Biography ~ Lance Werner
Lance has served as Executive Director for Kent District Library since 2011. He received a juris doctorate degree from Michigan State University’s College of Law and his master’s degree in Library Science from Wayne State University (WSU). In 2018 he was chosen as Library Journal’s Librarian of the Year, and in years past he was the recipient of the Joey Rodger Leadership Award from the Urban Libraries Council, Librarian of the Year Award from the Michigan Library Association (MLA), the WSU Distinguished Alumni award, and Library Journal’s Mover and Shaker Award.

Lance is currently involved in the ALA Policy Corps, MLA’s Legislative Committee, and recently graduated from Michigan Political Leadership Course.

Using Minecraft to Enhance Learning

Using Minecraft to Enhance Learning


Minecraft, officially released in 2011, is a popular sandbox video game where players explore a blocky 3D world and have opportunities to discover and use raw materials while creatively building tools and structures. Minecraft is fun, but it can also enhance learning in a variety of creative ways making it a powerful tool in a teaching librarian’s toolbox.

In this webinar:

– Learn the basics of Minecraft including the different game modes: survival and creative
– Gain hands-on experience using Minecraft Education Edition,
– Discover ways to use Minecraft to teach coding, digital citizenship, social skills, and more.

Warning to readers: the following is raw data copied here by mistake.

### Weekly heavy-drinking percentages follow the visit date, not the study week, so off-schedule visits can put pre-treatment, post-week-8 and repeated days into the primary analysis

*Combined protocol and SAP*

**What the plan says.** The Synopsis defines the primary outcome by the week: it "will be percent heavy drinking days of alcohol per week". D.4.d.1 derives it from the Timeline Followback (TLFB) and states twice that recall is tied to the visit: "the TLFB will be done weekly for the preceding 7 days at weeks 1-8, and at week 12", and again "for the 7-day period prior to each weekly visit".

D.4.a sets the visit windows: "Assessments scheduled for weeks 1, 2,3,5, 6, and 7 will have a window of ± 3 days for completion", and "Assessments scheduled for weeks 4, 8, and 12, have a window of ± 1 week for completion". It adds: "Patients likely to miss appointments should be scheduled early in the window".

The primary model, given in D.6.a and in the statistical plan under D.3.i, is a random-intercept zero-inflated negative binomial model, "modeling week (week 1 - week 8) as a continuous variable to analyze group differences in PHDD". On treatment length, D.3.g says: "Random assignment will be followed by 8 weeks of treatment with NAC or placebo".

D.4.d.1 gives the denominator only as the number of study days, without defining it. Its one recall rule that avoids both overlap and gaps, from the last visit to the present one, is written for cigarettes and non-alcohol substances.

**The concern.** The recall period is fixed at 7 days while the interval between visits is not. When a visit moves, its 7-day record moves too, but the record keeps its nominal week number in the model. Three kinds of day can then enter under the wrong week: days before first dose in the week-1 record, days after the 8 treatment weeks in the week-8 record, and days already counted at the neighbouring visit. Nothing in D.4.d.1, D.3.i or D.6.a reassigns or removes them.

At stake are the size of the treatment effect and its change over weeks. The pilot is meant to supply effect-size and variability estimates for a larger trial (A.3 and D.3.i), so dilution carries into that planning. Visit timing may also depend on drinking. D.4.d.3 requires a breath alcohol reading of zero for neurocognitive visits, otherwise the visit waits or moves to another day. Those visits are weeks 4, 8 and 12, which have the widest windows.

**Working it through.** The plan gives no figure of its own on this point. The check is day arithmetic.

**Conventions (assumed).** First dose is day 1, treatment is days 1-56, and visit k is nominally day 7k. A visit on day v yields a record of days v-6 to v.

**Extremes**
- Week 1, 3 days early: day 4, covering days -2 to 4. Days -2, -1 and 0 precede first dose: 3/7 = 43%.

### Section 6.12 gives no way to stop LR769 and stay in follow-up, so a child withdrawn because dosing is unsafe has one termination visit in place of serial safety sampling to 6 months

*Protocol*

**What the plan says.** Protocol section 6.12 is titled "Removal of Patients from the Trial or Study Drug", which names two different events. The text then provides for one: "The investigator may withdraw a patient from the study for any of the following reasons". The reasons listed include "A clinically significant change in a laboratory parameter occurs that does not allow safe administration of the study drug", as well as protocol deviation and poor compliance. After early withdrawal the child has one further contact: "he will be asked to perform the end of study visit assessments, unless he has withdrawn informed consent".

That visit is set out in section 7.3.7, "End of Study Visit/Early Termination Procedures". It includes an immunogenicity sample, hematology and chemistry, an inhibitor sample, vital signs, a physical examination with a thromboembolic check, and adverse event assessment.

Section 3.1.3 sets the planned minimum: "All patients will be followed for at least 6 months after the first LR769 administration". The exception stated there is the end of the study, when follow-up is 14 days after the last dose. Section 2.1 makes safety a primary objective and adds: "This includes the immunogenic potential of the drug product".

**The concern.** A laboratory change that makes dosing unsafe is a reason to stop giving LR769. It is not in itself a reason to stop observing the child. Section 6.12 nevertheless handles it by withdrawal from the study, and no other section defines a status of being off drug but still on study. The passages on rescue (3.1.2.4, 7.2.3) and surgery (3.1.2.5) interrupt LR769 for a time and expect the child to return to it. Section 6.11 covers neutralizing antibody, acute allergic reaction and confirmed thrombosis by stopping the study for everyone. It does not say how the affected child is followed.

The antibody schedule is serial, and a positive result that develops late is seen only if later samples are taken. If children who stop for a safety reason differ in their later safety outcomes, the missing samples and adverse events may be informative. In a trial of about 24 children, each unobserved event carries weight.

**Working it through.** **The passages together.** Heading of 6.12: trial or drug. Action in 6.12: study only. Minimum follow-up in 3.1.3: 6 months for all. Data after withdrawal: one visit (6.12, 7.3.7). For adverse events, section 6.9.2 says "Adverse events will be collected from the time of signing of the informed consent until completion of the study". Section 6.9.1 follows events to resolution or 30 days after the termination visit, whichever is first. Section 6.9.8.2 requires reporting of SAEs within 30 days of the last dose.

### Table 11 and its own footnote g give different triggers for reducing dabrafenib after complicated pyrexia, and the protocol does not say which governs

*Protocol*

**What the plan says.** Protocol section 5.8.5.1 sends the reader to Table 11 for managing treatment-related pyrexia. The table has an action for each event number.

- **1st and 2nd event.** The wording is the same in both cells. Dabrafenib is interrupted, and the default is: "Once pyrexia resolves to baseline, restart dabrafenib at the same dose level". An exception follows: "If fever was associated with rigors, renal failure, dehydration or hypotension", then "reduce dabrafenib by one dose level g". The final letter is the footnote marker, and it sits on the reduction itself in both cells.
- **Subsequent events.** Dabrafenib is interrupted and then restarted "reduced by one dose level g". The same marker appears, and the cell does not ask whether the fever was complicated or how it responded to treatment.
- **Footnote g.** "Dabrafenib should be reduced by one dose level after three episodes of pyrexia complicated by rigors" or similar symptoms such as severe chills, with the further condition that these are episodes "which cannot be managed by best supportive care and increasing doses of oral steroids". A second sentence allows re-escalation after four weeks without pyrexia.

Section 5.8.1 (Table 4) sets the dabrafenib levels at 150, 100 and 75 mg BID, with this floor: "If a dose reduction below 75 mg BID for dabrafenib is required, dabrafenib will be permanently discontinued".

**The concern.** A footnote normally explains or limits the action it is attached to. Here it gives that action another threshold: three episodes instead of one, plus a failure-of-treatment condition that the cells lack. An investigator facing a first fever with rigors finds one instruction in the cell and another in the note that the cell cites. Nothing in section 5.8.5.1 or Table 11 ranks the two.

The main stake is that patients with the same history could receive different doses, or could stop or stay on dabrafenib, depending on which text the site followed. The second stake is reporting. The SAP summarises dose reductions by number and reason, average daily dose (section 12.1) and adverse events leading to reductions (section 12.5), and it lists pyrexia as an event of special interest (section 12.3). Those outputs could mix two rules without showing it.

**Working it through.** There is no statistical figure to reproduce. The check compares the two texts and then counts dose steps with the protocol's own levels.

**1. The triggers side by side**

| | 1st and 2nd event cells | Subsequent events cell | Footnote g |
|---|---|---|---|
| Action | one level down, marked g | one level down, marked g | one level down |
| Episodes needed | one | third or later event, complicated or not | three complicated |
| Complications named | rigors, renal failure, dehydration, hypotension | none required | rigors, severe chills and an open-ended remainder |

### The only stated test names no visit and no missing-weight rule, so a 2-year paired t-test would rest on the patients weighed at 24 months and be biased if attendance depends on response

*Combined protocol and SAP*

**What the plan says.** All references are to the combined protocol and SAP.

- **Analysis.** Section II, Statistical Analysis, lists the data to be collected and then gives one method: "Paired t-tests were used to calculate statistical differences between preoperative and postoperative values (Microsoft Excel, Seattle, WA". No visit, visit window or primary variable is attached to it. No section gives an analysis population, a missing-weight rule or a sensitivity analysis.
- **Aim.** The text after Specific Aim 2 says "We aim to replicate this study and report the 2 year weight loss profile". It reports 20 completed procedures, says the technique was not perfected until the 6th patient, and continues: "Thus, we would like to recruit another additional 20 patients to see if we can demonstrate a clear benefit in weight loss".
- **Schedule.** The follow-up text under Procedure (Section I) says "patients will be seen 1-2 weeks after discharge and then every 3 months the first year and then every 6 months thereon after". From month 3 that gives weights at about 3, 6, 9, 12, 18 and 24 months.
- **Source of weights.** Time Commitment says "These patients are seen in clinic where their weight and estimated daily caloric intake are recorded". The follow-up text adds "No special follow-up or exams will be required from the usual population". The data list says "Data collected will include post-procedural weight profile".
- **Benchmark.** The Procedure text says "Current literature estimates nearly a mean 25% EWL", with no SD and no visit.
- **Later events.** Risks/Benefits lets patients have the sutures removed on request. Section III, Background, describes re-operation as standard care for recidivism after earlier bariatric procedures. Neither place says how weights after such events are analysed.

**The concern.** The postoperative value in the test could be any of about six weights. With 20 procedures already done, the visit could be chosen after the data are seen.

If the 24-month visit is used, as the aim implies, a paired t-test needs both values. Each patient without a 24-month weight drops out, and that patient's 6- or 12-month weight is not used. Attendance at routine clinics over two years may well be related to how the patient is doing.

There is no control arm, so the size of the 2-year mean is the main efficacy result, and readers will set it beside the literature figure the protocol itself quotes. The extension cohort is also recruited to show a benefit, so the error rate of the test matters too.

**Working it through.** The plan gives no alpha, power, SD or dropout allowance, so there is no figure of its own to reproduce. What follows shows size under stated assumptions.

– Explore innovative projects built on top of Minecraft that can be used to teach advanced skills like reinforcement learning.


Original broadcast November 18, 2020

Presenter ~ Chad Mairn
Chad Mairn is an Information Services Librarian, Assistant Professor, and manages the Innovation Lab at St. Petersburg College. While an undergraduate studying Humanities at the University of South Florida (USF), Chad was awarded a Library of Congress Fellowship archiving Leonard Bernstein’s personal papers. During his Library and Information Science (LIS) graduate work, also at USF, Chad became a technology liaison between the Bill Gates Learning Foundation and Florida public libraries. Chad also plays drums in two bands: Low Season and It Will Flood.

Making the Case for News Literacy: How to Teach Students and Patrons to Fact-Check Like a Pro

Making the Case for News Literacy: How to Teach Students and Patrons to Fact-Check Like a Pro


Learn about the latest trends in online misinformation, and dive deep into the tools and skills needed to effectively debunk it. You’ll learn how to help students and patrons verify the authenticity of information, and learn to create engaging fact-checking investigations that inspire them to investigate viral content. Topics include building effective information habits and search strategies; developing keen observation skills to detect false context; using reverse image searches to determine authenticity; using archivers to explore deleted or changed content; and using Google Street View to confirm and explore locations. Access to News Literacy Project resources and classroom-ready examples is included.


Original broadcast November 12, 2020

Biography ~ Peter Adams
Peter Adams is the News Literacy Project’s senior vice president of education and has been with the organization since 2009. He began his career in education as a classroom teacher in the New York City schools. He has also worked as a trainer with the New York City Teaching Fellows Program, a youth media after-school instructor in the Chicago public schools and an adjunct instructor at Roosevelt University and Chicago City Colleges.